David Bourget (Western Ontario)
David Chalmers (ANU, NYU)
Rafael De Clercq
Ezio Di Nucci
Jonathan Jenkins Ichikawa
Jack Alan Reynolds
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Asian Philosophy 8 (2):103 – 110 (1998)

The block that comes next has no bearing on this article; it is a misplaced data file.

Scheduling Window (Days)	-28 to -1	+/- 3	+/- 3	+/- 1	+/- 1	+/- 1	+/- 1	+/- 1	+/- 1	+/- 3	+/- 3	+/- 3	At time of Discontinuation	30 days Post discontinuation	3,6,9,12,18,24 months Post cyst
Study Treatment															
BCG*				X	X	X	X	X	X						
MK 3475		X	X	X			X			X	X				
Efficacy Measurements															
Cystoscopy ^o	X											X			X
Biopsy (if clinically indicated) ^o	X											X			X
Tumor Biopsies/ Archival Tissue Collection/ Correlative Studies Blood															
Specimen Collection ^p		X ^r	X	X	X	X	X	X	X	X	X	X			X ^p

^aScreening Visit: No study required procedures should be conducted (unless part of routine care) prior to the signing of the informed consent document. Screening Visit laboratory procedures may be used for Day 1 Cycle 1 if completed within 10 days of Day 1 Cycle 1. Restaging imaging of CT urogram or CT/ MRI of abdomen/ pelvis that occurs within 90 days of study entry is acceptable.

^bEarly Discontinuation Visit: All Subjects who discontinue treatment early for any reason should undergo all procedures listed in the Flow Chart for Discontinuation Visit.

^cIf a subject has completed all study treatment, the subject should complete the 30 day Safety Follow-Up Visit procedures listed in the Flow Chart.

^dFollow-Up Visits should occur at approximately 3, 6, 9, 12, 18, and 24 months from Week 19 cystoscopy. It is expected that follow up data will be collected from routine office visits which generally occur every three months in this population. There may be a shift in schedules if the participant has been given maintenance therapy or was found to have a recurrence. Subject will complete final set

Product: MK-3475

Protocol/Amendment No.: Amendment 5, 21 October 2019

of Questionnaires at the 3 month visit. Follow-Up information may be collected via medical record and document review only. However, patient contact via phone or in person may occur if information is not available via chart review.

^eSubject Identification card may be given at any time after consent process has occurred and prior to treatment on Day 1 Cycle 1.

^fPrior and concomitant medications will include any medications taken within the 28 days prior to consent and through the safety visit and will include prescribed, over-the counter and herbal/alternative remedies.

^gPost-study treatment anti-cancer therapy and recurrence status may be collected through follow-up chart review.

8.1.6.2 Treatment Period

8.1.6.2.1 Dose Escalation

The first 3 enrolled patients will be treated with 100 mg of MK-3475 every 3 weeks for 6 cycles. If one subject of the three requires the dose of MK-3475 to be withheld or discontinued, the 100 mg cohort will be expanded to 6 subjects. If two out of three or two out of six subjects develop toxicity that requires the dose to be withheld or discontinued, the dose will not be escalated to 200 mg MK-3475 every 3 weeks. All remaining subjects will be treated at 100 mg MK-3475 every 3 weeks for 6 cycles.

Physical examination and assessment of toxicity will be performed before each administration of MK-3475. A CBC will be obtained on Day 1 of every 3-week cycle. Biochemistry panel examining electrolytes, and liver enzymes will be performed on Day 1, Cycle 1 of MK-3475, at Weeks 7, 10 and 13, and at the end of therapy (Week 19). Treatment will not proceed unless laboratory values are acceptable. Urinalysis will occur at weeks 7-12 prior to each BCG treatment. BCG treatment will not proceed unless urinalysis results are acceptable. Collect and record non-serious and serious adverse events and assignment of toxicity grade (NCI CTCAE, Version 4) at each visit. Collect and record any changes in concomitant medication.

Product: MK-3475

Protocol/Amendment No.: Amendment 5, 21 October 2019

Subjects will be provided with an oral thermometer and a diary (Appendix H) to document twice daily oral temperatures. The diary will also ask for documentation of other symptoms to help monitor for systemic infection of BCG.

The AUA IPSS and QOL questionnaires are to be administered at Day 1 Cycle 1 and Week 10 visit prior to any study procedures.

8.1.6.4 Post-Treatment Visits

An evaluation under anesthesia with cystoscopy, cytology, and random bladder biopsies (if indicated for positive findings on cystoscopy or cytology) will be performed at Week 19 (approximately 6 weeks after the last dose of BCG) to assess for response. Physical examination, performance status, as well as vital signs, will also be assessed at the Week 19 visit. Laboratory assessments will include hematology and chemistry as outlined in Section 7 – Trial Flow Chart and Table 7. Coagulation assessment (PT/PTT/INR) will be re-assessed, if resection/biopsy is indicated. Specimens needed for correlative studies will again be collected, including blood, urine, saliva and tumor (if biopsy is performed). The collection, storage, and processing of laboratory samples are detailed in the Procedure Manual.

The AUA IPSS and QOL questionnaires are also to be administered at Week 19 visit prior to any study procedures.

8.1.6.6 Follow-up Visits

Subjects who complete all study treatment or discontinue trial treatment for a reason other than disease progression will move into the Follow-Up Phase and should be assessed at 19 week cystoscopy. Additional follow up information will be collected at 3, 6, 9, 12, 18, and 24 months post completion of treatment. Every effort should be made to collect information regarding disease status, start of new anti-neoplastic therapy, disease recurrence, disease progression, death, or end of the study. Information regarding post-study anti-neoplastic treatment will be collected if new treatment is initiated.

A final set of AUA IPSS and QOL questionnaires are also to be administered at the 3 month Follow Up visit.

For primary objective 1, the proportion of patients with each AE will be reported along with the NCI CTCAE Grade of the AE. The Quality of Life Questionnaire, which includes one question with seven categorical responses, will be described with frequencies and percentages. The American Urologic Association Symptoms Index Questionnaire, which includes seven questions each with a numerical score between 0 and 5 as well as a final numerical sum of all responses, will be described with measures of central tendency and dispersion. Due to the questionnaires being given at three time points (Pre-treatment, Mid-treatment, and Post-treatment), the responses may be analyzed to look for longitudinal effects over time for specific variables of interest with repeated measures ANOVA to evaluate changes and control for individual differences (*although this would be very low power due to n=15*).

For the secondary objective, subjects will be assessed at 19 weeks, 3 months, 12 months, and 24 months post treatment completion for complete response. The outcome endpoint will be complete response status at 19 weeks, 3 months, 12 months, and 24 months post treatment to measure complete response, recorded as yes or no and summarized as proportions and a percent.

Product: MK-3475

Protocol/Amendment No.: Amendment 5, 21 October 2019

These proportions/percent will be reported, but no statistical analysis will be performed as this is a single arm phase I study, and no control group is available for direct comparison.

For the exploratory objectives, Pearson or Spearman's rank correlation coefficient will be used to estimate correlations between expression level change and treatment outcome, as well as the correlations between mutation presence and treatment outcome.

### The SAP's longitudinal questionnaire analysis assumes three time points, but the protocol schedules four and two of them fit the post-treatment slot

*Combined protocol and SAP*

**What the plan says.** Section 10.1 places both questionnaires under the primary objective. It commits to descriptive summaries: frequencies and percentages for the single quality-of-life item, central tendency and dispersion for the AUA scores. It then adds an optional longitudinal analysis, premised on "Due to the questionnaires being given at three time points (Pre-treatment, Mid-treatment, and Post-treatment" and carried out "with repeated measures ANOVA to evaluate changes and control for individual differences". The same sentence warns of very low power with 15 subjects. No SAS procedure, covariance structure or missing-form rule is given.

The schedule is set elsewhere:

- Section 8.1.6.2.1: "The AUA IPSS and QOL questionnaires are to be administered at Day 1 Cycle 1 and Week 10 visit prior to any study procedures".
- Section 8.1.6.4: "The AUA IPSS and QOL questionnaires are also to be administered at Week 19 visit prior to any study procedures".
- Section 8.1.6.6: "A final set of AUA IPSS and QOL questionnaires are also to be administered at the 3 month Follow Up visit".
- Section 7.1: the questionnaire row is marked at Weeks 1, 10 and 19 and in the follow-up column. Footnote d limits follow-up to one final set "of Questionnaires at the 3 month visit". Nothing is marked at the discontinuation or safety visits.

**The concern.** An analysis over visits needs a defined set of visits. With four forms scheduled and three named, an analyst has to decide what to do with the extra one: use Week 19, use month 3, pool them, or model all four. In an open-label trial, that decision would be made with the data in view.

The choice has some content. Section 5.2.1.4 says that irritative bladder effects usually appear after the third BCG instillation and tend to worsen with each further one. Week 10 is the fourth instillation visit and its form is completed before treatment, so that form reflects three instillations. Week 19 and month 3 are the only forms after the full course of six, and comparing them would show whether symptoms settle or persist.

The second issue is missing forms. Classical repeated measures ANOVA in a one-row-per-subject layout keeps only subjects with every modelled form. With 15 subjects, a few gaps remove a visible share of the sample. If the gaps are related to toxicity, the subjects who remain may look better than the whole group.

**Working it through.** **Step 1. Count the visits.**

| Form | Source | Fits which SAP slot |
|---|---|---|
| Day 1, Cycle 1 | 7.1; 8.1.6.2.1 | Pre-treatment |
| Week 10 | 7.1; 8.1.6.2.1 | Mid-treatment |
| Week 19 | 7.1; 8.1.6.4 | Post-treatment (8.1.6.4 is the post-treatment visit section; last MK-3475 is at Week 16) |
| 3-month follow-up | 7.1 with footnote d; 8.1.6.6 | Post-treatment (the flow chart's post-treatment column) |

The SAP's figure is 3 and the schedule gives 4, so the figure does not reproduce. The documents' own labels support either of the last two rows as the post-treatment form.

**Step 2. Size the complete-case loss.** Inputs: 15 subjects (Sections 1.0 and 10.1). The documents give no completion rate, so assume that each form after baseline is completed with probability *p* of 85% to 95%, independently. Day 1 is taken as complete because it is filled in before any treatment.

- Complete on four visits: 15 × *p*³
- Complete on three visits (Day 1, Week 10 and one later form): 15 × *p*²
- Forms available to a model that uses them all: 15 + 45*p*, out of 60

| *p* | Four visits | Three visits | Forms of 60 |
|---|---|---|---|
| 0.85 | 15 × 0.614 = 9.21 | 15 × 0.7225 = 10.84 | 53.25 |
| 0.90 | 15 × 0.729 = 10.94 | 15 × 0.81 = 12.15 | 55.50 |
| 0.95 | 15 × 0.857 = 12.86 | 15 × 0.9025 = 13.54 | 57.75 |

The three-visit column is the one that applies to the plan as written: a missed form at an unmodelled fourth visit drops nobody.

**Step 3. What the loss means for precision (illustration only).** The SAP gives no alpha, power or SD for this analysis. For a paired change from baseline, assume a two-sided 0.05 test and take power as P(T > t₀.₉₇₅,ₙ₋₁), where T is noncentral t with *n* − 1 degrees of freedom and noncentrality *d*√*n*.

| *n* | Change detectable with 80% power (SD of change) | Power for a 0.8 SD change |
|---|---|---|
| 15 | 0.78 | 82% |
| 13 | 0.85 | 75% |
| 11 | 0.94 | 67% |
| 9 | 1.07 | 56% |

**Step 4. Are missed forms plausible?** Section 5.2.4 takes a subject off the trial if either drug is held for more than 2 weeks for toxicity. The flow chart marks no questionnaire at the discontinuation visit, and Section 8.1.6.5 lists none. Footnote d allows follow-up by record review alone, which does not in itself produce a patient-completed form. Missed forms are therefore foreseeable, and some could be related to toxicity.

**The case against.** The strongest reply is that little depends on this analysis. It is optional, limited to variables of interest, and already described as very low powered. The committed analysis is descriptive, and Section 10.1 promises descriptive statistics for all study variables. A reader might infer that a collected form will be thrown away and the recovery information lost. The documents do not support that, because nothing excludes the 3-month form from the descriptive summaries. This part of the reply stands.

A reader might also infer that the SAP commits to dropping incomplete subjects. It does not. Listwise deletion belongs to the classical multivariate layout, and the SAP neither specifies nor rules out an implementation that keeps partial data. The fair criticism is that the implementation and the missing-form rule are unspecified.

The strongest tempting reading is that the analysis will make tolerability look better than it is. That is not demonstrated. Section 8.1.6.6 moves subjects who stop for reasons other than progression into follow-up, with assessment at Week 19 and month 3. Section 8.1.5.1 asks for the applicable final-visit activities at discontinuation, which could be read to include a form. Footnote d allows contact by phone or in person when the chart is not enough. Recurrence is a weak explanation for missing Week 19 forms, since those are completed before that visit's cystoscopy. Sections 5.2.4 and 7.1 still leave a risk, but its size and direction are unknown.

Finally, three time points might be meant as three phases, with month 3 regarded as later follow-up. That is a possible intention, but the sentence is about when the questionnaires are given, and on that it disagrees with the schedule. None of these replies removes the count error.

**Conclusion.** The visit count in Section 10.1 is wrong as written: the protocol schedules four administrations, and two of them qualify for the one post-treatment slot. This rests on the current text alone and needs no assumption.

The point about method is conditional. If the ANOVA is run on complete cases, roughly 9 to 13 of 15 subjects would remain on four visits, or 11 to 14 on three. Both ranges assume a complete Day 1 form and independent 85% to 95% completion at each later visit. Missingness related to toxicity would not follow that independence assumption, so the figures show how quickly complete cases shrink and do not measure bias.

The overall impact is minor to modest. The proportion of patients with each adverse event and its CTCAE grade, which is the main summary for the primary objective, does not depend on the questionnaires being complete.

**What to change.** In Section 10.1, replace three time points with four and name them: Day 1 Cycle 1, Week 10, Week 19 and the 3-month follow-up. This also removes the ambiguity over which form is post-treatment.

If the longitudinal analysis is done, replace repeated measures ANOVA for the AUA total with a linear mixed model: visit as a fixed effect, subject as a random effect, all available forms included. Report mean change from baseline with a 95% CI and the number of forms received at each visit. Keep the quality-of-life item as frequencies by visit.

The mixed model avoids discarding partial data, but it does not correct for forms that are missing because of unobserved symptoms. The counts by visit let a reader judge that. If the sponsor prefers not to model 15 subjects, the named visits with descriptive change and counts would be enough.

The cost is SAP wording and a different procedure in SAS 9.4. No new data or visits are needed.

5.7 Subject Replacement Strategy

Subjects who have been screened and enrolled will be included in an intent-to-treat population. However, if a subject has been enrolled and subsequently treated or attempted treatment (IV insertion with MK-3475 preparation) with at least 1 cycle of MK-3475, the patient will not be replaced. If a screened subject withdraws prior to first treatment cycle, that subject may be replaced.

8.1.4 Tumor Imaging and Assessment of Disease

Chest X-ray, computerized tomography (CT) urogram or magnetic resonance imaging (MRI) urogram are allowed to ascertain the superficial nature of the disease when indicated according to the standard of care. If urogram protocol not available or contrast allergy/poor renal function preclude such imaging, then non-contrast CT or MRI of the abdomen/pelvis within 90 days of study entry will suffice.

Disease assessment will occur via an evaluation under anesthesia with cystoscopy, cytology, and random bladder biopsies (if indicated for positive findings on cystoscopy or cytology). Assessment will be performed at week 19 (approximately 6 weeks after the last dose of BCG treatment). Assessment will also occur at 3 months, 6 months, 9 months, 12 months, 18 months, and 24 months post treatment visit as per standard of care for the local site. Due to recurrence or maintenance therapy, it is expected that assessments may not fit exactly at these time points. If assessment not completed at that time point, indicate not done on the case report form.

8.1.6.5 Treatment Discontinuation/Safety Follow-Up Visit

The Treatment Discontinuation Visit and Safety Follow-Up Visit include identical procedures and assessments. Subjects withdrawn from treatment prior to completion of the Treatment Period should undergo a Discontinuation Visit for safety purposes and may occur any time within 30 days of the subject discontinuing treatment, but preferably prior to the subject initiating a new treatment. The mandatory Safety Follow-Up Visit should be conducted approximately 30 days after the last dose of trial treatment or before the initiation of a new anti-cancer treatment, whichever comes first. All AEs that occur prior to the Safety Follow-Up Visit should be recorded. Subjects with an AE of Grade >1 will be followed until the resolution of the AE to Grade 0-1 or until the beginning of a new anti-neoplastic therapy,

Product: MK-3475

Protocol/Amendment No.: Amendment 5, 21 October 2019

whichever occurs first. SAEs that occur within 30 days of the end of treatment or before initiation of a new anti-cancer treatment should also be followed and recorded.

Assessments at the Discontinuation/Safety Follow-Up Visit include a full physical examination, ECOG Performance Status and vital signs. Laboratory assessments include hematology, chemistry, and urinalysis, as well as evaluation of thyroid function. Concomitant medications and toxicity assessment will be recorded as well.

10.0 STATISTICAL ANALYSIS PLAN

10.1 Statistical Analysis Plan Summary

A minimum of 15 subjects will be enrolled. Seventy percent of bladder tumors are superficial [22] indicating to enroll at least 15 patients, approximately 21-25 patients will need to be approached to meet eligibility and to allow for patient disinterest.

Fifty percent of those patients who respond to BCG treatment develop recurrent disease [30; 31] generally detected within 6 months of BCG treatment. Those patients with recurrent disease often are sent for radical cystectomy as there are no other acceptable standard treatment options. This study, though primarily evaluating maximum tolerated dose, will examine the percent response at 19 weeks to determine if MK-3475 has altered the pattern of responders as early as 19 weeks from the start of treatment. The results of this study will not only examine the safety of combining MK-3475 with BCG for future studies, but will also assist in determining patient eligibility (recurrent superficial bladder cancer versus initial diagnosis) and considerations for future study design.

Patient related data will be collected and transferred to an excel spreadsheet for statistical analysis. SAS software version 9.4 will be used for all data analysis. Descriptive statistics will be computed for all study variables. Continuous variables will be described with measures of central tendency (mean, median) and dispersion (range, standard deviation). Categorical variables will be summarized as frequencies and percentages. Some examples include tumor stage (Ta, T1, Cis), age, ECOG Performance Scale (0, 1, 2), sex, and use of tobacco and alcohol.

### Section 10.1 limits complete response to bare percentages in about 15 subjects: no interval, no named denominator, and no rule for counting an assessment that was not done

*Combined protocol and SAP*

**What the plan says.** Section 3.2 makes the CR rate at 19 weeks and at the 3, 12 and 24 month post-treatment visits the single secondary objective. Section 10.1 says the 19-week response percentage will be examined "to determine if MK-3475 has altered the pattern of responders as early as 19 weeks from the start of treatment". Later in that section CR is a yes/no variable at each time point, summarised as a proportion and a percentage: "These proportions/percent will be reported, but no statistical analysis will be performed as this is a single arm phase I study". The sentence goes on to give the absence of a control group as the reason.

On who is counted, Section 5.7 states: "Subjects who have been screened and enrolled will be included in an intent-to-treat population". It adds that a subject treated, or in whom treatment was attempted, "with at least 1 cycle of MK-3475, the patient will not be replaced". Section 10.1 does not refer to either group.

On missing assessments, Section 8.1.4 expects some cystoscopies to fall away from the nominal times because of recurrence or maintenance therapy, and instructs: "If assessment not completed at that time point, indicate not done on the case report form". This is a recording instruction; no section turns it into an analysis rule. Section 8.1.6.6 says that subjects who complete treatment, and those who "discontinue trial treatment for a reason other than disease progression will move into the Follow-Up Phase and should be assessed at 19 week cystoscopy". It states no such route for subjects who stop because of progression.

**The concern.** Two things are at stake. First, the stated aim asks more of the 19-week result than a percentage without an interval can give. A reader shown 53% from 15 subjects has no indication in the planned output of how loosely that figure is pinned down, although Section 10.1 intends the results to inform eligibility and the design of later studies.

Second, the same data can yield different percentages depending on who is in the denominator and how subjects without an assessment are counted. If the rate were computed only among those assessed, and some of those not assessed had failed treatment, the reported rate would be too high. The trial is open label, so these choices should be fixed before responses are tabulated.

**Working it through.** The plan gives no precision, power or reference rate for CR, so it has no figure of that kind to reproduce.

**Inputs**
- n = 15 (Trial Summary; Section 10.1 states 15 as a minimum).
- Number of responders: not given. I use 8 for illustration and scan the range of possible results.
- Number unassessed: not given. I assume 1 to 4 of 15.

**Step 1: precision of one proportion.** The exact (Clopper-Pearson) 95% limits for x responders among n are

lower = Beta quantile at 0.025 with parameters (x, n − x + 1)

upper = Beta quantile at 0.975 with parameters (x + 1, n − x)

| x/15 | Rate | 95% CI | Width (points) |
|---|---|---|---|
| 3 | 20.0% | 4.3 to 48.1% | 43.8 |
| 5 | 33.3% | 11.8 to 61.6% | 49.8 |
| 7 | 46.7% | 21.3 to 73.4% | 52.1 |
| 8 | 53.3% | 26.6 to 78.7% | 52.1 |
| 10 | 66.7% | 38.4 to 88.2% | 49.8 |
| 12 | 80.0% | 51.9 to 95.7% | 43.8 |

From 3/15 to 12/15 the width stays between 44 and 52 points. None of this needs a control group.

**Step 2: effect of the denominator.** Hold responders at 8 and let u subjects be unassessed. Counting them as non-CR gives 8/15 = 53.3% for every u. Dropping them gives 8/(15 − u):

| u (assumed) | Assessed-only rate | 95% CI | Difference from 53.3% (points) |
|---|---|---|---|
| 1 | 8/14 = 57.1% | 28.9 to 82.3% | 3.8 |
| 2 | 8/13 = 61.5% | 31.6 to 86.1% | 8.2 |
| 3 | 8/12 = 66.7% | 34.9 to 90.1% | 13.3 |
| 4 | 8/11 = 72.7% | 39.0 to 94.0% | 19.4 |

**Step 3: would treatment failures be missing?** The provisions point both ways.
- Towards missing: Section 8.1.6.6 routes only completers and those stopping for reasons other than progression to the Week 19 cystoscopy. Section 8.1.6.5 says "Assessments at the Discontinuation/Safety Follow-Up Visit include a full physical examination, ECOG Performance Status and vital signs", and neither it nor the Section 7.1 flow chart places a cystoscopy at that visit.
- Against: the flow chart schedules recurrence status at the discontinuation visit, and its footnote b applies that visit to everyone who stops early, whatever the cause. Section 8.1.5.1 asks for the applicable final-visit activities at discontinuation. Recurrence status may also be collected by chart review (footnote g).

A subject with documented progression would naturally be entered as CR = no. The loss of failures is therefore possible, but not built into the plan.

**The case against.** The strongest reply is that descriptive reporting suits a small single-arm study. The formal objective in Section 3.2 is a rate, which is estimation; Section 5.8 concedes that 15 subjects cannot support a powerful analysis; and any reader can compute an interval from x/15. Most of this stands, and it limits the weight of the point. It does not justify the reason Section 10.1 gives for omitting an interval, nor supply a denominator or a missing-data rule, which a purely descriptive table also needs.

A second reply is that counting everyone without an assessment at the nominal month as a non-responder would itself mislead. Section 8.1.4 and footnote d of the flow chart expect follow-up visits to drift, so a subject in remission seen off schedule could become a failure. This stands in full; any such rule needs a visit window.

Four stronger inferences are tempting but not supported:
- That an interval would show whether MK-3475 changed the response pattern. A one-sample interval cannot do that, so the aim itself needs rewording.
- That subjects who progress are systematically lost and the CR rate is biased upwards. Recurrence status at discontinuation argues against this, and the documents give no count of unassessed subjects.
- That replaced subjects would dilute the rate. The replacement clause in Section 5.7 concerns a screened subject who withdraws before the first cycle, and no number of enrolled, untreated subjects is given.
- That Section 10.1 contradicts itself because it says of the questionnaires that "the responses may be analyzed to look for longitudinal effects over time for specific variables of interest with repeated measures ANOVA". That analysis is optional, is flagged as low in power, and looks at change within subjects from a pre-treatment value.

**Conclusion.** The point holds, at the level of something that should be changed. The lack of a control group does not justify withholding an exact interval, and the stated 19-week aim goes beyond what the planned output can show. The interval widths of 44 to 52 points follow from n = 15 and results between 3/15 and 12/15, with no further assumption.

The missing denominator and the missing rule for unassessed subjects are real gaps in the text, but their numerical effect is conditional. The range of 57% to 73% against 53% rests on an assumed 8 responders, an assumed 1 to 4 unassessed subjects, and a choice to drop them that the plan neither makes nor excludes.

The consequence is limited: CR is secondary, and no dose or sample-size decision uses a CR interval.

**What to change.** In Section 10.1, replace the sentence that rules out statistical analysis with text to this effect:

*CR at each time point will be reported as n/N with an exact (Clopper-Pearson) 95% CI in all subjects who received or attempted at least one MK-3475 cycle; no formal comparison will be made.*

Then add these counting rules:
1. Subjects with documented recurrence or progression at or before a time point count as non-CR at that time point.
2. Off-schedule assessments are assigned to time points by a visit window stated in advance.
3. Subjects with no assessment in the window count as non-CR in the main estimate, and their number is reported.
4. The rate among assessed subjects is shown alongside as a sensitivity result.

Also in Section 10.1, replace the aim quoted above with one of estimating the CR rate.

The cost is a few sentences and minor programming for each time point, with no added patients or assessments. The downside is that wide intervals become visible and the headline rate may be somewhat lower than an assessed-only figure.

In this paper I dispute Eliot Deutsch's claim [See Deutsch, Eliot (1996) Self-deception: a comparative study, in: Roger T. Ames and Wimal Dissanayake (Eds) Self and Deception: a cross-cultural enquiry (Albany, State University of New York Press), pp. 315-326] that examining self-deception from the perspective of non-Western traditions (i.e. how it is understood in those cultures) can help us to better understand the nature of the phenomenon in one's own culture. Although the claim appears to be uncontrover-sial and perhaps even self-evident, I shall argue that it is fundamentally mistaken. What is important about both the claim and my critical assessment of it is not what it tells us about self-deception. I shall show that it tells us little about self-deception; that Deutsch confuses ignorance with self-deception; and that he straightforwardly equivocates on the concept. Instead, what is interesting is what Deutsch's treatment of self-deception in comparative perspective can tell us about comparative philosophy. The significance of what follows in this paper is less about self-deception than it is about comparative philosophy.
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